Are You a Slave to your Program?

Are You a Slave to Your Program?

‘Oh no I can’t catch up today because I need to go train.’

‘Oh no I can’t have this food group today because of my new diet.’

‘Oh no I can’t do this sport because it’ll affect my training program.’

Have you ever been one to utter these statements? I know I have. What can begin as genuine enjoyment for a particular training program, can engulf you to a point such that you become a slave to it.

Allow me to explain.

There is a difference between prioritising your health versus your training program. When you prioritise your health, one can assume that you are making the best choices available relevant to your definition of health. In the context of this article, let us say that health is the aggregation of biopsychosocial factors such that the net score is positive.

A training program is one of the cornerstones of the biological side of health, although it also has effects on the psychological, and sometimes, the social aspect. In an ideal world, your training program would be performed with your training buddies, such that you fill the biopsychosocial buckets that define health.

However, if the training program begins to negatively impact the biopsychosocial aspects of your life, then careful appraisal of the end goal must be performed. Apart from the elite athlete, where high performance is correlated with important aspects of living such as income, it is hard to justify a reason why you would pursue a training program to the point where it becomes detrimental to your health.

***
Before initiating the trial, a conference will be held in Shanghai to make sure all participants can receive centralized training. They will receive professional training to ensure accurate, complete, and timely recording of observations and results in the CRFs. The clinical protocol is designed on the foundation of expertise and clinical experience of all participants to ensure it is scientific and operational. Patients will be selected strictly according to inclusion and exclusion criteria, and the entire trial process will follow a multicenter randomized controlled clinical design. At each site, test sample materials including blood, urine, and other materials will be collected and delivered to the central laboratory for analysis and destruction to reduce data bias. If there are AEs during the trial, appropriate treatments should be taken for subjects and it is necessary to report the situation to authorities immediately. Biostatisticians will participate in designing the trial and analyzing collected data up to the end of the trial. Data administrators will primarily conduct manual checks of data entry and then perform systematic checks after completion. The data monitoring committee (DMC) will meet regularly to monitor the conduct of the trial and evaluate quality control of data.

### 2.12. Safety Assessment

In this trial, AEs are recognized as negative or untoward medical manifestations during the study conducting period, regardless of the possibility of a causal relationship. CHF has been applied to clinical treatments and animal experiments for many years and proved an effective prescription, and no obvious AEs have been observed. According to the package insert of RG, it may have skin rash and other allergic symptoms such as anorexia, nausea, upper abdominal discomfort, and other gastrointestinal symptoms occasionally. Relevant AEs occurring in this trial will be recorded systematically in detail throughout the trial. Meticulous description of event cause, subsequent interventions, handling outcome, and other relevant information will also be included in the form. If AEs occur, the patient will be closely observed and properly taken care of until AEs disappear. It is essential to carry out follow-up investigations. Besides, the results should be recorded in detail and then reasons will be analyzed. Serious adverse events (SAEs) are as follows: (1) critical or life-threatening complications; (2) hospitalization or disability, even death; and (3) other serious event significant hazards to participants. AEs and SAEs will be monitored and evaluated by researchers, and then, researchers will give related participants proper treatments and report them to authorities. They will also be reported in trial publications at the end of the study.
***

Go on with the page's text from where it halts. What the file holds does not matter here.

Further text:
Why do you continue to pursue the training program if it has hurt you?

Why do you continue to pursue the training program if you have to spend less time on the good relationships in your life?

Why do you continue to pursue the training program if it leaves you in psychological distress?

Again, apart from those associated with elite performance, I can hardly think of a reason why this is justified.

Actually, I can, but they are easily rebutted. Perhaps you want to be the ‘best version’ of yourself. But where do you draw the line? To the point where you cannot lift another kilogram? To the point where you cannot run any faster? Perhaps you have become a slave to the idea of being ‘the best version’, as opposed to the spirit of idea, which is simply to become a better version of yourself (and that usually means not hurting yourself).

Don’t get me wrong, I’m not saying that you should give up if you get hurt (things just happen sometimes). I’m saying that continued pursuit of an arbitrary immeasurable ideal that is causing you long term harm is probably not a worthwhile long term goal.

When all the signs of your training regime show that you are being harmed, that is, the aggregate net score of all biopsychosocial factors is negative, then we can assume that your program is unhealthy. Persistence at such a program then, could indicate that you have become a slave to the program, as opposed to being in control.

We must always remember that agency is a key component of health. If you find yourself drawn to a program despite all the signs that it is causing you harm, then you have truly become a slave to the program.